"The fact is there is a whole ton of science which shows that chickens are miserable in
cages." - Karen Davis, PhD, quoted in Egg Industry magazine
The October issue of Egg Industry, the U.S. egg industry's trade
magazine, features interviews with four leaders of the animal advocacy movement
including profiles of our organizations. This coverage of our philosophy and concerns is
the result of our attendance at last year's Egg Industry Summit on the welfare of "laying"
hens in Las Vegas, Nevada. Interviewed are Karen Davis (United Poultry Concerns),
Paul Shapiro (Compassion Over Killing), Bruce Friedrich (PETA), Wayne Pacelle
(HSUS), and Dr. Michael Appleby (HSUS).
Photo courtesy of PETA
The 13-page Egg Industry exclusive begins: "No issue poses greater challenges to
the egg industry than that of animal welfare." In August, Egg Industry editor Dr. Charles
Olentine paid a visit to United Poultry Concerns where he interviewed Karen Davis and
toured our chicken sanctuary. Here is an excerpt from UPC President Karen Davis
concerning the life of battery-caged hens:
"I've been in a lot of battery cage houses. I've broken into them. I think they are
the most awful place that you could ever put [even] an enemy. You are nauseated with
the ammonia fumes, these birds are miserable, and the young ones are jumping all over
each other. When you go through with your camera, what is even more horrifying is
seeing the ones who have been in there for a number of months and are not even
responding, like they have learned helplessness - their combs are hanging way over their
faces and their combs are all doughy and white. It's a horrible scene. It's not clean in
these places. They are filthy and manure is coming down and crusted and hanging over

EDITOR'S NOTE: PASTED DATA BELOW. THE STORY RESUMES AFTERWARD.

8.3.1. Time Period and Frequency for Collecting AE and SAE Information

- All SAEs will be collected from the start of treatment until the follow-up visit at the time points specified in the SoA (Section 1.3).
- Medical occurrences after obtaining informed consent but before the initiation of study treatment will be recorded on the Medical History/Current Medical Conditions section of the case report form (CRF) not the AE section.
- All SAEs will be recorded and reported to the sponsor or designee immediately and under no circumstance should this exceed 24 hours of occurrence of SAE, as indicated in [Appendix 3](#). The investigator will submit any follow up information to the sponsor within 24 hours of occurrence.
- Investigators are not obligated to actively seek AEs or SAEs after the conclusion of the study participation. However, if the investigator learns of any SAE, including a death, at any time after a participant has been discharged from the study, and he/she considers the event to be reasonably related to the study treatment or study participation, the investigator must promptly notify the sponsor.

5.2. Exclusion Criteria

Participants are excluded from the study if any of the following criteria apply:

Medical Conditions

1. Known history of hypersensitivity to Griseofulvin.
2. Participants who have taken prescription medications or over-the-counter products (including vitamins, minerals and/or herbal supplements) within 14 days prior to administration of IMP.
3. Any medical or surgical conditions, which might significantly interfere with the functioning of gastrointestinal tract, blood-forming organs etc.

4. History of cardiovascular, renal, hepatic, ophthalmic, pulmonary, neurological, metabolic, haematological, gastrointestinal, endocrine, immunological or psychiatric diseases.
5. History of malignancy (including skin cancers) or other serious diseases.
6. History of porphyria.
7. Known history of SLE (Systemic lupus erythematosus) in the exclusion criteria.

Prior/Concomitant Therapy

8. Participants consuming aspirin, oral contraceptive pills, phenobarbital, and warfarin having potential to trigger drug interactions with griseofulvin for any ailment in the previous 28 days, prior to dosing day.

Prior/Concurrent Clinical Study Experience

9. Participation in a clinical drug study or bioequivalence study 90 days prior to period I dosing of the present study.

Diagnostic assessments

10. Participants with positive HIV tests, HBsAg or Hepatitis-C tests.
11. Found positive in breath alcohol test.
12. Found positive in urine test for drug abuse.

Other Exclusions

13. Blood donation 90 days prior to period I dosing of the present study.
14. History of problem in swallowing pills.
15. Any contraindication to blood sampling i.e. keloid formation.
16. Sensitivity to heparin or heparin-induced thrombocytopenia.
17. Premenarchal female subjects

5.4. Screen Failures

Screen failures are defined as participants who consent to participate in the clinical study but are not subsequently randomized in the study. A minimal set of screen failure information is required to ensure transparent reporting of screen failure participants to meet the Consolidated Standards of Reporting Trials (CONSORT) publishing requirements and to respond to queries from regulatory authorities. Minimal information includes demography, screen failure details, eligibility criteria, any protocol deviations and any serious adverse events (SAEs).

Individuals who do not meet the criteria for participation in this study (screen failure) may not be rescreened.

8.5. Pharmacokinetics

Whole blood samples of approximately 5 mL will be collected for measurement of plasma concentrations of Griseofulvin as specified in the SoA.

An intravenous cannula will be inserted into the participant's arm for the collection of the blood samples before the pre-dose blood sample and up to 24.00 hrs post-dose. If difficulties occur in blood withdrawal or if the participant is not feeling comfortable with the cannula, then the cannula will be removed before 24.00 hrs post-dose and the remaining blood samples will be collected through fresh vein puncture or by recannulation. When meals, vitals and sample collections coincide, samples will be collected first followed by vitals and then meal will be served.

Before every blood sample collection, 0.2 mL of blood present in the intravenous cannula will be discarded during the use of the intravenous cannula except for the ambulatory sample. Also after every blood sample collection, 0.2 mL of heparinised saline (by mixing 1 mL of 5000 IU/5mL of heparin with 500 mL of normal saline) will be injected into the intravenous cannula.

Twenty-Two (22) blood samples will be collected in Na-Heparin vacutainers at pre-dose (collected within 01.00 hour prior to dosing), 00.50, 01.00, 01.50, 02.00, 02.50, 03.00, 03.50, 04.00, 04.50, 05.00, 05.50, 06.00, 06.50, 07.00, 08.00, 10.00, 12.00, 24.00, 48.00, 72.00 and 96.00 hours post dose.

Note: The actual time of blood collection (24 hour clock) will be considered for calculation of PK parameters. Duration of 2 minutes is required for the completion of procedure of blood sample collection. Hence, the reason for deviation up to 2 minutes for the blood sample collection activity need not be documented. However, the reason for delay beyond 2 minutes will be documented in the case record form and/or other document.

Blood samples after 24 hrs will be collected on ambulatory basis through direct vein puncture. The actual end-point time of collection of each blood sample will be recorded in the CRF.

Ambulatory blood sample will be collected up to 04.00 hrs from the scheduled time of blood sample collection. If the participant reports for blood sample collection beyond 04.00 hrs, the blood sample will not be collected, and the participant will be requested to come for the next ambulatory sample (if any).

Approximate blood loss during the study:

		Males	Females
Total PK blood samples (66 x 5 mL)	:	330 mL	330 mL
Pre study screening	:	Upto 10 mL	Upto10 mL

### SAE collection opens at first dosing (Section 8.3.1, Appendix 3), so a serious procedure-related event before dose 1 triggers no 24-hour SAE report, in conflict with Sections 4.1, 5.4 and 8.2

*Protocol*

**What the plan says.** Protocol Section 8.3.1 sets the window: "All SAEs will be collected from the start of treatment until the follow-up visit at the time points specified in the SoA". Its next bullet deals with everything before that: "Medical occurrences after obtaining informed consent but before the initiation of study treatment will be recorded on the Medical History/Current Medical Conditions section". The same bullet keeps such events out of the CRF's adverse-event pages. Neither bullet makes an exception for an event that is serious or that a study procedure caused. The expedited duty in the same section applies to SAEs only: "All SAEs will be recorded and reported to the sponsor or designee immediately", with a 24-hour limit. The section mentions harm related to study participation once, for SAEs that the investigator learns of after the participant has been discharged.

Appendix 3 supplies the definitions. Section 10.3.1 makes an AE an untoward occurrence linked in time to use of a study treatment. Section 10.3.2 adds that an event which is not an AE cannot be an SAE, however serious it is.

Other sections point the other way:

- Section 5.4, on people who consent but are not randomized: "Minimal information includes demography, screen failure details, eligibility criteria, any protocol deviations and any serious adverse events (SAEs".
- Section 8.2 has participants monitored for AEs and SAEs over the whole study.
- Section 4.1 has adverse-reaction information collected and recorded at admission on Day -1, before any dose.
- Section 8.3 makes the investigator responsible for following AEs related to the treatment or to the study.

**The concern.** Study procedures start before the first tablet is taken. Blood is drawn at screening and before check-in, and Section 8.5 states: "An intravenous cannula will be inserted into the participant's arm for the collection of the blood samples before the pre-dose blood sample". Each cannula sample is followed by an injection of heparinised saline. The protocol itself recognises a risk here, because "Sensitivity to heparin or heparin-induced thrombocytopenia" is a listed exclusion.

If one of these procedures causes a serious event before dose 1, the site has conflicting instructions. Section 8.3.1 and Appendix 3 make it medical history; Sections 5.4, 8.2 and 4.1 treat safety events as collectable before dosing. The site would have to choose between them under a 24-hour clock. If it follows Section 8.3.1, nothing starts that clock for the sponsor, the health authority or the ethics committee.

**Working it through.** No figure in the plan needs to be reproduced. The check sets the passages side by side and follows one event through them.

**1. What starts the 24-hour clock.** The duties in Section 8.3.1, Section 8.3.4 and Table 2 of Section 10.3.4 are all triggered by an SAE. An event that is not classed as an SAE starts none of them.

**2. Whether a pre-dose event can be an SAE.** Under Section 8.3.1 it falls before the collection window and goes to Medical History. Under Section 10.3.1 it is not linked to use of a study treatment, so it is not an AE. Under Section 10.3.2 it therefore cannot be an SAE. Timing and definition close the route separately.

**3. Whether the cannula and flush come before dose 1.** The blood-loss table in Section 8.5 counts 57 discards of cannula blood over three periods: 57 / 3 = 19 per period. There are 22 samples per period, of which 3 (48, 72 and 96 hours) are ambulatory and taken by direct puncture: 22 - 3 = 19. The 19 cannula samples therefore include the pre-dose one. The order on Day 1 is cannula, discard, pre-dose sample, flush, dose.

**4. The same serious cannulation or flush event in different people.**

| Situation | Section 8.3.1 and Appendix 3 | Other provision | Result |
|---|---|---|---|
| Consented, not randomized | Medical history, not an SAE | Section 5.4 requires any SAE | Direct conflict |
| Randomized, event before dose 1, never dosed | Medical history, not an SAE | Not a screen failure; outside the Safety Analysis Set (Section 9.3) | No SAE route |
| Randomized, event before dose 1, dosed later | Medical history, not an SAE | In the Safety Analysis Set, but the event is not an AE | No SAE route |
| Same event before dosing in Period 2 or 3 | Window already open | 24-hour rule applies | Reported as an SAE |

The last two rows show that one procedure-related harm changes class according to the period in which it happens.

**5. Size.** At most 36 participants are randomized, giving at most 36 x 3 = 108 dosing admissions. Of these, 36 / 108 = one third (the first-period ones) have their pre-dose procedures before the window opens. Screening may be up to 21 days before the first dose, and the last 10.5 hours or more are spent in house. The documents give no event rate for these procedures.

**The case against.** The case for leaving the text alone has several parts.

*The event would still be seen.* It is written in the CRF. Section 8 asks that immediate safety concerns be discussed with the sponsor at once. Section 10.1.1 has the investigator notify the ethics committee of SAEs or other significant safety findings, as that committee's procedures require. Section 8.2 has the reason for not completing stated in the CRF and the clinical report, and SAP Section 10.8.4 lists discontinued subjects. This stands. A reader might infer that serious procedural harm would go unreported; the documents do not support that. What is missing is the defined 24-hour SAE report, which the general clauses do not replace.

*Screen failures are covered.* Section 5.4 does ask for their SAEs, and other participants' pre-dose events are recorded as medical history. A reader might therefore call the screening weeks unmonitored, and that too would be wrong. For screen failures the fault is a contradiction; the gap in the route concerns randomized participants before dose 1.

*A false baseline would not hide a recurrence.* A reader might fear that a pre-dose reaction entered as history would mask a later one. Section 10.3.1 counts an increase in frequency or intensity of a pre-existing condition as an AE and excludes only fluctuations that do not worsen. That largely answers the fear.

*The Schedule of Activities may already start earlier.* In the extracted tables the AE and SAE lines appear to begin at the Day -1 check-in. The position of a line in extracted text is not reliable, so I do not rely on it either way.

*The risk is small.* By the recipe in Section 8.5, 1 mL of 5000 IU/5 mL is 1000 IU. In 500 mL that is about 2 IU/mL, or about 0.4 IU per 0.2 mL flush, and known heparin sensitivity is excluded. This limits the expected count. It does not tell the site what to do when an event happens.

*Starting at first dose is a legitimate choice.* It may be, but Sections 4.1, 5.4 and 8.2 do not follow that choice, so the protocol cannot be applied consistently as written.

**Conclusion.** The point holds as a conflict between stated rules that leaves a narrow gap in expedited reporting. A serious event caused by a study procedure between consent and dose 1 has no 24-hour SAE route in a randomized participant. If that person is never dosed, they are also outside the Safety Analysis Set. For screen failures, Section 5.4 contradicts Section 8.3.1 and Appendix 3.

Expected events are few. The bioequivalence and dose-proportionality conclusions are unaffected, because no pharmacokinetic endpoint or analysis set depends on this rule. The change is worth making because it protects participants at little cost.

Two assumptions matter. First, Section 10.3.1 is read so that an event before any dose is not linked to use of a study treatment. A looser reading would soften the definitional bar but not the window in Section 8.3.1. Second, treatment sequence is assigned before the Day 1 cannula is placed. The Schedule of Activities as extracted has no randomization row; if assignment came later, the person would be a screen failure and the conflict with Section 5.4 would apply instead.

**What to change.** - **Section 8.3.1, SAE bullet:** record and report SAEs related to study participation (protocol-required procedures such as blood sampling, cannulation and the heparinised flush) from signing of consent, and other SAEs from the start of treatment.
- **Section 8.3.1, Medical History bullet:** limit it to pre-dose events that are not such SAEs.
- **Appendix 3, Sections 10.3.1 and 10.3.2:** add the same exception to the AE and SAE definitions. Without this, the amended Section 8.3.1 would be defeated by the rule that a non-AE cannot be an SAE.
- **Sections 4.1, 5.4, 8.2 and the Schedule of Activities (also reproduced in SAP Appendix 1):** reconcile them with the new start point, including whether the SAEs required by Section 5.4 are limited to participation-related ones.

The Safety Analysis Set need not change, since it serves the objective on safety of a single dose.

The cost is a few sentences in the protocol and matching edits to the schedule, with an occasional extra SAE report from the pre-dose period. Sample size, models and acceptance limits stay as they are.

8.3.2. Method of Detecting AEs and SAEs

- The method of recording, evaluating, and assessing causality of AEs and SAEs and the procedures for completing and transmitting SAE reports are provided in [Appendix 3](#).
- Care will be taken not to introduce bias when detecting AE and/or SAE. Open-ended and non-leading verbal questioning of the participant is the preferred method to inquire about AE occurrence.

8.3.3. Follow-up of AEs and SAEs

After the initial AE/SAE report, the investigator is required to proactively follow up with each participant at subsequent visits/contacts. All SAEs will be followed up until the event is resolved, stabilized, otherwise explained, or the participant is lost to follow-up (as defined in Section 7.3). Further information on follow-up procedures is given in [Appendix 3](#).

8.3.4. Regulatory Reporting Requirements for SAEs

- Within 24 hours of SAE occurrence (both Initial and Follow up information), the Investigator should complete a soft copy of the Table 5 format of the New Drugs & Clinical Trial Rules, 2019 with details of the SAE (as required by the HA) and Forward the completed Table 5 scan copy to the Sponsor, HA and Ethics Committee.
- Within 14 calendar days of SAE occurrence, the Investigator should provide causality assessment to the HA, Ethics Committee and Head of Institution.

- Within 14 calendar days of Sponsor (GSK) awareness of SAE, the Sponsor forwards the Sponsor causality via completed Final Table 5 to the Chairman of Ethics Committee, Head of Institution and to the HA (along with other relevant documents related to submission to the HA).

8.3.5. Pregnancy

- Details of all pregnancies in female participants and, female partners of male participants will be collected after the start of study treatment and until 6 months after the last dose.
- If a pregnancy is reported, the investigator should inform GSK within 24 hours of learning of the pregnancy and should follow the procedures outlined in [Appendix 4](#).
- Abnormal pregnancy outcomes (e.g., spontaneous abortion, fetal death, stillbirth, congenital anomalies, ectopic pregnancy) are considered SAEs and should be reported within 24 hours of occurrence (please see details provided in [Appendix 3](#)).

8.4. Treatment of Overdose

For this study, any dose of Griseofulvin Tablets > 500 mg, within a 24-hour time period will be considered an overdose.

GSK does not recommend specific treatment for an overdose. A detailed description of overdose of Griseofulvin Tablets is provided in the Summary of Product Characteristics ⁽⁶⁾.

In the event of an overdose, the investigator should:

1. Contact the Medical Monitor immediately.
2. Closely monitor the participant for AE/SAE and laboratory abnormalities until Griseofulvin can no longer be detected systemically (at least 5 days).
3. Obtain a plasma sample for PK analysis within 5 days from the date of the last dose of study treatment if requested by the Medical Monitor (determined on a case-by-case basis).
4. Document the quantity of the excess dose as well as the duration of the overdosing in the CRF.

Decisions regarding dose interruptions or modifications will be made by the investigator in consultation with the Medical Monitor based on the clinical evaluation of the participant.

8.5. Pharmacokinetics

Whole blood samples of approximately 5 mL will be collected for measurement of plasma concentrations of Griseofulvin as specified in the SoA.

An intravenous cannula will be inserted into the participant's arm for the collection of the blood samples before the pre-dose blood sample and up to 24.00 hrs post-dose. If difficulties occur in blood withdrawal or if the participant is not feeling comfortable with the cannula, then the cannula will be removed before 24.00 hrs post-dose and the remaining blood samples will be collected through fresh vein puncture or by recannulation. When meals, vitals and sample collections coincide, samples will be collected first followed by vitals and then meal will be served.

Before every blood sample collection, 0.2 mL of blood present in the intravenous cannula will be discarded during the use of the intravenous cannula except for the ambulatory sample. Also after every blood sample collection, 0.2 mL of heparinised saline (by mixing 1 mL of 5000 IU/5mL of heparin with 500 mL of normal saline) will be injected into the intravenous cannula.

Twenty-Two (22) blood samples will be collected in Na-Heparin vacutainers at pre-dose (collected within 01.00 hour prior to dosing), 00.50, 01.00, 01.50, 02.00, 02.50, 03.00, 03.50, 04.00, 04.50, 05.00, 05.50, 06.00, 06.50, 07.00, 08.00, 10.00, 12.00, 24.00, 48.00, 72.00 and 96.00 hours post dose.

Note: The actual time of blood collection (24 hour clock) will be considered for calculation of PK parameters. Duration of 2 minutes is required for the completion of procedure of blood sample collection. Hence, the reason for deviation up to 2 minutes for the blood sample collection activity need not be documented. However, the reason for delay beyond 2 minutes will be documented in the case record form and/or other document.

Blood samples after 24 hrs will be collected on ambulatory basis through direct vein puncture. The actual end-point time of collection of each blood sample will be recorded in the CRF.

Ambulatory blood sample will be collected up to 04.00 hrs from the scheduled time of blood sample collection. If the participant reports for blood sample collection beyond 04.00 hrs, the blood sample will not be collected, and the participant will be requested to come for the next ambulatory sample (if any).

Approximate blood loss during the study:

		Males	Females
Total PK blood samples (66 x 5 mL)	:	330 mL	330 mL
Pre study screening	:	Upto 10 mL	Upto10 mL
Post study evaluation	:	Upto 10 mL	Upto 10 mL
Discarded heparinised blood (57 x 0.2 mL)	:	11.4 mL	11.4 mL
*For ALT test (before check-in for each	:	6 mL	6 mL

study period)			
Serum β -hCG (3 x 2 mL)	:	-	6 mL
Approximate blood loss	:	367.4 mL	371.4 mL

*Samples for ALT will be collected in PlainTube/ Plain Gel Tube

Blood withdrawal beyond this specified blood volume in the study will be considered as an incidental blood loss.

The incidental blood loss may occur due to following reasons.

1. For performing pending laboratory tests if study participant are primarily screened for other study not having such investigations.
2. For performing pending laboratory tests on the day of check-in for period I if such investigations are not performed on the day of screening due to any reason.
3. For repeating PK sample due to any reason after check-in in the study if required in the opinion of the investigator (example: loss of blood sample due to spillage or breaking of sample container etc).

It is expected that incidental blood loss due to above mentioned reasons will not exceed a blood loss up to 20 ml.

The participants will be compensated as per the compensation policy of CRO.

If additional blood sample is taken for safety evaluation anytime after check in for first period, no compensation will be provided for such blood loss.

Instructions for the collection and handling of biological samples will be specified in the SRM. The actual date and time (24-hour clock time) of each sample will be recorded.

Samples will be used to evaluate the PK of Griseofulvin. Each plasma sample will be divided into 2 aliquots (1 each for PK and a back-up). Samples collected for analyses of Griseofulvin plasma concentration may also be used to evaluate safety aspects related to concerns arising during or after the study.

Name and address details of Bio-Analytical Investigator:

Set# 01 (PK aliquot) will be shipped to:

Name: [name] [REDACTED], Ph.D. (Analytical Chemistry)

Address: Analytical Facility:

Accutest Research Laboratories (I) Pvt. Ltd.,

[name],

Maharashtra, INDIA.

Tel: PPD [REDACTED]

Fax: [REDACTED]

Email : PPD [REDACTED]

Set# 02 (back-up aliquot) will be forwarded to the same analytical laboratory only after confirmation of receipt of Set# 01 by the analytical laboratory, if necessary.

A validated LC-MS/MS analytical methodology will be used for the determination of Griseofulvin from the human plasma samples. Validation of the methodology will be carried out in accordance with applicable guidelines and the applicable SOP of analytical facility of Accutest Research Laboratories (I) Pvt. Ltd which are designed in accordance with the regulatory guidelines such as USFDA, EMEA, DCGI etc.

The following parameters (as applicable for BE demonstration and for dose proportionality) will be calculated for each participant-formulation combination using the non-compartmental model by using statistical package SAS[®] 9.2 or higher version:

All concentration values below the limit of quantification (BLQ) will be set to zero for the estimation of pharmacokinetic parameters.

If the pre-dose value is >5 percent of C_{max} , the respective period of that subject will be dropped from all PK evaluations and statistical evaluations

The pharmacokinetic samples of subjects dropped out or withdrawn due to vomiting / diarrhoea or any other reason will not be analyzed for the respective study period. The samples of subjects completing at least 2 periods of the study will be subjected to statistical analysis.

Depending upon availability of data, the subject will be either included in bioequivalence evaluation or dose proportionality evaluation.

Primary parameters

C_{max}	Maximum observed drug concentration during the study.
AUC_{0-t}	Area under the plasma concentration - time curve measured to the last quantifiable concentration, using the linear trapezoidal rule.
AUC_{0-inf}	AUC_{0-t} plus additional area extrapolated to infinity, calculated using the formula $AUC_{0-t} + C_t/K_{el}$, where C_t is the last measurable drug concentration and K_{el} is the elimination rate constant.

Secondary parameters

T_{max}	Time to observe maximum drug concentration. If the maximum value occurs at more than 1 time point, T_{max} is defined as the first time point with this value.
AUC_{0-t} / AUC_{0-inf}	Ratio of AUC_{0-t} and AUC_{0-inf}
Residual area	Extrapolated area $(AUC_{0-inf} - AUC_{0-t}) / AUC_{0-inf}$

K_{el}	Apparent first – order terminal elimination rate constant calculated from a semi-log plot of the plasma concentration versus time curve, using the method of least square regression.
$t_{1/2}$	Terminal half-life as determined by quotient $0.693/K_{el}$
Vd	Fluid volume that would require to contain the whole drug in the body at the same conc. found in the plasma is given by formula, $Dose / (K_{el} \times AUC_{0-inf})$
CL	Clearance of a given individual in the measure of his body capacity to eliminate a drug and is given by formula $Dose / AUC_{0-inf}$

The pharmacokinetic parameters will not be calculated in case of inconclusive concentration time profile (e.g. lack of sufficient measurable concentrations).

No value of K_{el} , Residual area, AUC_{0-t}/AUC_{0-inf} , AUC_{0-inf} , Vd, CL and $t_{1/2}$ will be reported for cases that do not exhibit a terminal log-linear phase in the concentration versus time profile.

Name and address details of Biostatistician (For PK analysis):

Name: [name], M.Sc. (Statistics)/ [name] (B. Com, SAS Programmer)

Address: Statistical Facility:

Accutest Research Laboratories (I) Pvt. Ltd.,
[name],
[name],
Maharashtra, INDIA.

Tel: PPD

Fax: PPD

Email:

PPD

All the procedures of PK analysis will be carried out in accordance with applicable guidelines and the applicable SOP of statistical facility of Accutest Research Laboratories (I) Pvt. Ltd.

the bars. . . . There is an endless sound of machines and distressed birds all around you.
You can't even describe it to people. What we need in addition to video footage is for
something to enable people to smell what it is like in there. These birds are creatures with
wings and legs. To take a creature with wings and legs and never let them take a step is
Davis continues: "The fact is that these birds can never clean themselves. Our
birds dust bathe all the time or if a bird is brought here who has traveled awhile in a cage,
that's their first act-to have a dust bath. It's just like us, we take a shower or bath. They
want to clean themselves. We don't have any right to deprive a creature of her method of
practicing bodily hygiene."
These observations are a sample of the richly impassioned, professional, and
informative interviews presented in the October 2002 issue of Egg Industry, which notes
in its profile of United Poultry Concerns that in 1996 UPC President Karen Davis
"published a book entitled Prisoned Chickens, Poisoned Eggs: An Inside Look at the
Modern Poultry Industry in which she says 'the industry makes its case for us.'"